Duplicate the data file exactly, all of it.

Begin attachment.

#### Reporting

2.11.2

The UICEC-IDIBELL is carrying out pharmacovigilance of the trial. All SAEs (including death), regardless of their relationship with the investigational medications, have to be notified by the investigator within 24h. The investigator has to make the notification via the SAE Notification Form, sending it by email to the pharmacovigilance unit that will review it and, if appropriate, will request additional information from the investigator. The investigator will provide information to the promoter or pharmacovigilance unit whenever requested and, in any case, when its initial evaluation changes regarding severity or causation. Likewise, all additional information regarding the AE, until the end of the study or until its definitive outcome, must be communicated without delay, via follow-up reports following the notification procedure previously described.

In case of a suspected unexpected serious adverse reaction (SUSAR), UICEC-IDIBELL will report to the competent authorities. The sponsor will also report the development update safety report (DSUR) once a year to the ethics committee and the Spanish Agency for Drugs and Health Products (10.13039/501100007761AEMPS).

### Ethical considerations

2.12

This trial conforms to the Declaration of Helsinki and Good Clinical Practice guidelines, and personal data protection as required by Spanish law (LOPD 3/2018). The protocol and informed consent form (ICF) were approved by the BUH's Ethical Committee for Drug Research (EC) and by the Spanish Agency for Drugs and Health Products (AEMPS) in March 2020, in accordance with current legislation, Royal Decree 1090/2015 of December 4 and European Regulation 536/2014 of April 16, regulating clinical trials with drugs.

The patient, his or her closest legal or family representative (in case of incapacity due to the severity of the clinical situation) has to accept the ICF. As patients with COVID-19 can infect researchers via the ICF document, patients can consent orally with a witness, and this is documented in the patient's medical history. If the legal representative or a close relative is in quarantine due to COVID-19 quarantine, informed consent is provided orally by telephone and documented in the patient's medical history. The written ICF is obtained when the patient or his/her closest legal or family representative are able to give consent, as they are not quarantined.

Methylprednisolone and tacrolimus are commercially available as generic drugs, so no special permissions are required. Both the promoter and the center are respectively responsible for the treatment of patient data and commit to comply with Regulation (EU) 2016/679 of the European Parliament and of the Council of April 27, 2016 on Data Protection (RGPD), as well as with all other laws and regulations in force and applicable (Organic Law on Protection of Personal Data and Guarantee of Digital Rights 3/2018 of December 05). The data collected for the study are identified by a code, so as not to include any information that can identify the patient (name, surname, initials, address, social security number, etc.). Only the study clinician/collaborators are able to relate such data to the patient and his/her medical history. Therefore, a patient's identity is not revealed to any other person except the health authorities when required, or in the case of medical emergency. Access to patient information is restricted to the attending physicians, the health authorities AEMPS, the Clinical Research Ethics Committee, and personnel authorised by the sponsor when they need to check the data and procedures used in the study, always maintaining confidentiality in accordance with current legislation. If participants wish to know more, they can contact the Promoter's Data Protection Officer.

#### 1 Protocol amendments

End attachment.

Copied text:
#### Reporting

2.11.2

The UICEC-IDIBELL is carrying out pharmacovigilance of the trial. All SAEs (including death), regardless of their relationship with the investigational medications, have to be notified by the investigator within 24h. The investigator has to make the notification via the SAE Notification Form, sending it by email to the pharmacovigilance unit that will review it and, if appropriate, will request additional information from the investigator. The investigator will provide information to the promoter or pharmacovigilance unit whenever requested and, in any case, when its initial evaluation changes regarding severity or causation. Likewise, all additional information regarding the AE, until the end of the study or until its definitive outcome, must be communicated without delay, via follow-up reports following the notification procedure previously described.

In case of a suspected unexpected serious adverse reaction (SUSAR), UICEC-IDIBELL will report to the competent authorities. The sponsor will also report the development update safety report (DSUR) once a year to the ethics committee and the Spanish Agency for Drugs and Health Products (10.13039/501100007761AEMPS).

### Ethical considerations

2.12

This trial conforms to the Declaration of Helsinki and Good Clinical Practice guidelines, and personal data protection as required by Spanish law (LOPD 3/2018). The protocol and informed consent form (ICF) were approved by the BUH's Ethical Committee for Drug Research (EC) and by the Spanish Agency for Drugs and Health Products (AEMPS) in March 2020, in accordance with current legislation, Royal Decree 1090/2015 of December 4 and European Regulation 536/2014 of April 16, regulating clinical trials with drugs.

The patient, his or her closest legal or family representative (in case of incapacity due to the severity of the clinical situation) has to accept the ICF. As patients with COVID-19 can infect researchers via the ICF document, patients can consent orally with a witness, and this is documented in the patient's medical history. If the legal representative or a close relative is in quarantine due to COVID-19 quarantine, informed consent is provided orally by telephone and documented in the patient's medical history. The written ICF is obtained when the patient or his/her closest legal or family representative are able to give consent, as they are not quarantined.

Methylprednisolone and tacrolimus are commercially available as generic drugs, so no special permissions are required. Both the promoter and the center are respectively responsible for the treatment of patient data and commit to comply with Regulation (EU) 2016/679 of the European Parliament and of the Council of April 27, 2016 on Data Protection (RGPD), as well as with all other laws and regulations in force and applicable (Organic Law on Protection of Personal Data and Guarantee of Digital Rights 3/2018 of December 05). The data collected for the study are identified by a code, so as not to include any information that can identify the patient (name, surname, initials, address, social security number, etc.). Only the study clinician/collaborators are able to relate such data to the patient and his/her medical history. Therefore, a patient's identity is not revealed to any other person except the health authorities when required, or in the case of medical emergency. Access to patient information is restricted to the attending physicians, the health authorities AEMPS, the Clinical Research Ethics Committee, and personnel authorised by the sponsor when they need to check the data and procedures used in the study, always maintaining confidentiality in accordance with current legislation. If participants wish to know more, they can contact the Promoter's Data Protection Officer.

#### 1 Protocol amendments